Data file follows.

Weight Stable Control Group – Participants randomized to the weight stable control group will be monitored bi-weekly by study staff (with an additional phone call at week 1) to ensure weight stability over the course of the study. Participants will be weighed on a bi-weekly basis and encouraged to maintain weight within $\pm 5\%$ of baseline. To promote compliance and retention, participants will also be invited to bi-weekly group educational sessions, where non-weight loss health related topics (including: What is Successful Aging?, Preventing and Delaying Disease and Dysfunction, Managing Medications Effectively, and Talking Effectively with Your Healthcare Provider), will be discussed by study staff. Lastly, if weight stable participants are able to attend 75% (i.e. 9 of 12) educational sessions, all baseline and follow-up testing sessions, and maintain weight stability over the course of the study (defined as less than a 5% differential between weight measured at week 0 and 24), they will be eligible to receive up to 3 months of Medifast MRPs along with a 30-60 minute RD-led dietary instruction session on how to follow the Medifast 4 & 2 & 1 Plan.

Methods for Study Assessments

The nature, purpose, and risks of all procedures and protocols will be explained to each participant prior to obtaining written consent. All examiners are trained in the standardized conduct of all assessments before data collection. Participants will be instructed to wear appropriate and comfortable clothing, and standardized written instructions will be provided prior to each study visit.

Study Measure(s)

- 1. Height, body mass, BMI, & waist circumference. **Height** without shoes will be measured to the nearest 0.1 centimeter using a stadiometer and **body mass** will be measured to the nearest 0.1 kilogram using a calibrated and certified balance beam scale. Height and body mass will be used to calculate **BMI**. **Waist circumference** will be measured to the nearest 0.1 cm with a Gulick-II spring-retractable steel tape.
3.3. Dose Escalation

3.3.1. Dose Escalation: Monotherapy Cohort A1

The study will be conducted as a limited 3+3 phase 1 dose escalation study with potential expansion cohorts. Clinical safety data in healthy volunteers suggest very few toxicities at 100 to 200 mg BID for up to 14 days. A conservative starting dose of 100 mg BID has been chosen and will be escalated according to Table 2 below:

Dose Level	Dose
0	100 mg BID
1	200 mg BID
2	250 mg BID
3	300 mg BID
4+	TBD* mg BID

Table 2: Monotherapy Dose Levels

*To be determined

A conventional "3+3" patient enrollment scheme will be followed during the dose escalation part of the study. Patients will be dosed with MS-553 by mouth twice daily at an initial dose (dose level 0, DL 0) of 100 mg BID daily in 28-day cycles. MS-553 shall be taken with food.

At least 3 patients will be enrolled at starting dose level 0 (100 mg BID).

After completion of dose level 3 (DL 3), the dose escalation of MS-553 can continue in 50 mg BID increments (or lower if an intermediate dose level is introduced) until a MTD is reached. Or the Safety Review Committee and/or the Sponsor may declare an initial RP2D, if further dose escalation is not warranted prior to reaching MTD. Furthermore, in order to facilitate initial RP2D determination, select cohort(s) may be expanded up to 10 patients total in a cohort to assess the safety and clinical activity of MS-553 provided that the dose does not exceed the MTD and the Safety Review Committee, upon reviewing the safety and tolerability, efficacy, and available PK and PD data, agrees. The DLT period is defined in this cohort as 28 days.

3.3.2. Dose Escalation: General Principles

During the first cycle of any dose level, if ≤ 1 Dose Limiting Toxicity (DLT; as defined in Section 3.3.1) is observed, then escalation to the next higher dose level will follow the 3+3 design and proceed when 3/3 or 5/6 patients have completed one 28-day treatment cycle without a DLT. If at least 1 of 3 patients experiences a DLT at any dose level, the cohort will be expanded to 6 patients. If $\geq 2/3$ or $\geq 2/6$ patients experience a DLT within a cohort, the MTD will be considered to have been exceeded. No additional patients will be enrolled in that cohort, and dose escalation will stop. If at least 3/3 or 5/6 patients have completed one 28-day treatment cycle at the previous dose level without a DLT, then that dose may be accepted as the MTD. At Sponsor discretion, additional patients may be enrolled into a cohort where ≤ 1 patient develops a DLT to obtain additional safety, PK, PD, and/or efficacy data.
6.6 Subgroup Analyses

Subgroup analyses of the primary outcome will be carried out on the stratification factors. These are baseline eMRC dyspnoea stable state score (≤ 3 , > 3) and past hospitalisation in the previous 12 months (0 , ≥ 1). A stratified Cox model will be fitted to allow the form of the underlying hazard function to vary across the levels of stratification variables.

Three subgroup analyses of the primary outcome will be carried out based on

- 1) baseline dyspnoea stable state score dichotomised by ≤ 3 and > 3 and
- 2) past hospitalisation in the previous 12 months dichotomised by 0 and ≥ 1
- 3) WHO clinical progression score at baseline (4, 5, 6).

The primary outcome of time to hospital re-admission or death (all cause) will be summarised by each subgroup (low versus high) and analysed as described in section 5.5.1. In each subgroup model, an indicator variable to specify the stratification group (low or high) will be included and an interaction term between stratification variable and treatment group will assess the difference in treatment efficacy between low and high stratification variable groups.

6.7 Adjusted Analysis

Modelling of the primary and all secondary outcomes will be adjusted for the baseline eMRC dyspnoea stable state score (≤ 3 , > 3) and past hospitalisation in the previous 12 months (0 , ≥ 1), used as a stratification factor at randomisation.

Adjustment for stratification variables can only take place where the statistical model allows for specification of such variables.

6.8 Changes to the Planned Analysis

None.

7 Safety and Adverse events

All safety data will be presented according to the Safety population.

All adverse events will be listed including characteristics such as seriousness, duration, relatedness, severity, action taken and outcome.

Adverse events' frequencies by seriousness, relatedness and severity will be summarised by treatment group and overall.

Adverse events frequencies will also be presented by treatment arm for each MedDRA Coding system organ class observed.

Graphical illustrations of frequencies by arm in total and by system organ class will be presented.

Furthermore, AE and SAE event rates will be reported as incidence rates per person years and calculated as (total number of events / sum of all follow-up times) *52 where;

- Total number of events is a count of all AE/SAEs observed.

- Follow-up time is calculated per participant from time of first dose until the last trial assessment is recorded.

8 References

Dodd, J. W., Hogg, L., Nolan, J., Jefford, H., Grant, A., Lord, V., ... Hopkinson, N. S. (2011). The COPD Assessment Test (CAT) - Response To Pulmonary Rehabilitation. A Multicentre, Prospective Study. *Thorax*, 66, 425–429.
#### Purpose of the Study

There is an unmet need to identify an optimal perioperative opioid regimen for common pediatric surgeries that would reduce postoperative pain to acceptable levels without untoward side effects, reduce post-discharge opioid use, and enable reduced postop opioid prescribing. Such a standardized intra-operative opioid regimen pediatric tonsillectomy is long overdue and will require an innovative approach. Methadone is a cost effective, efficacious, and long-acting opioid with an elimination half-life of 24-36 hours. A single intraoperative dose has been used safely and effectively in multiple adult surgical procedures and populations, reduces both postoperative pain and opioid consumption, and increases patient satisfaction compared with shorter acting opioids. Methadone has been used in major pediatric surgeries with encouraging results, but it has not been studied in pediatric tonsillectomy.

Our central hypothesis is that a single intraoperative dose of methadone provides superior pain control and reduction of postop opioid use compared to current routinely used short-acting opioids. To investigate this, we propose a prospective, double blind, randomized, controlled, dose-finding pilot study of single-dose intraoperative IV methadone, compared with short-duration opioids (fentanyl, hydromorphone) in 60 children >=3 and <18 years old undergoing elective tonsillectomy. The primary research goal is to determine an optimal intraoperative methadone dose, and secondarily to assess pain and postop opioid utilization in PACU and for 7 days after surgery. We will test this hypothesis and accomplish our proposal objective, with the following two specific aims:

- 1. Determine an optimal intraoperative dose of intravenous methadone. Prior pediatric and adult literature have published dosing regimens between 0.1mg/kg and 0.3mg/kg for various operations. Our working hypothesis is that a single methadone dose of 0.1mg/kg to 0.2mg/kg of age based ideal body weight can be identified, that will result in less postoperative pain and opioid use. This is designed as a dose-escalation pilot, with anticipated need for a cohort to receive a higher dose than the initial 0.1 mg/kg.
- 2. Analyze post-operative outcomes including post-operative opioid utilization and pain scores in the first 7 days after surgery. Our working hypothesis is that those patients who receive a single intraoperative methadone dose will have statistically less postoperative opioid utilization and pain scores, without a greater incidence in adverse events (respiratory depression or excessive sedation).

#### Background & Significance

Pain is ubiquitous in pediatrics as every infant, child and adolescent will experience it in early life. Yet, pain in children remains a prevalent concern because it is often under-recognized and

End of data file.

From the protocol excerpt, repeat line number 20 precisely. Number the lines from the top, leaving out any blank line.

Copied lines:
3.3.2. Dose Escalation: General Principles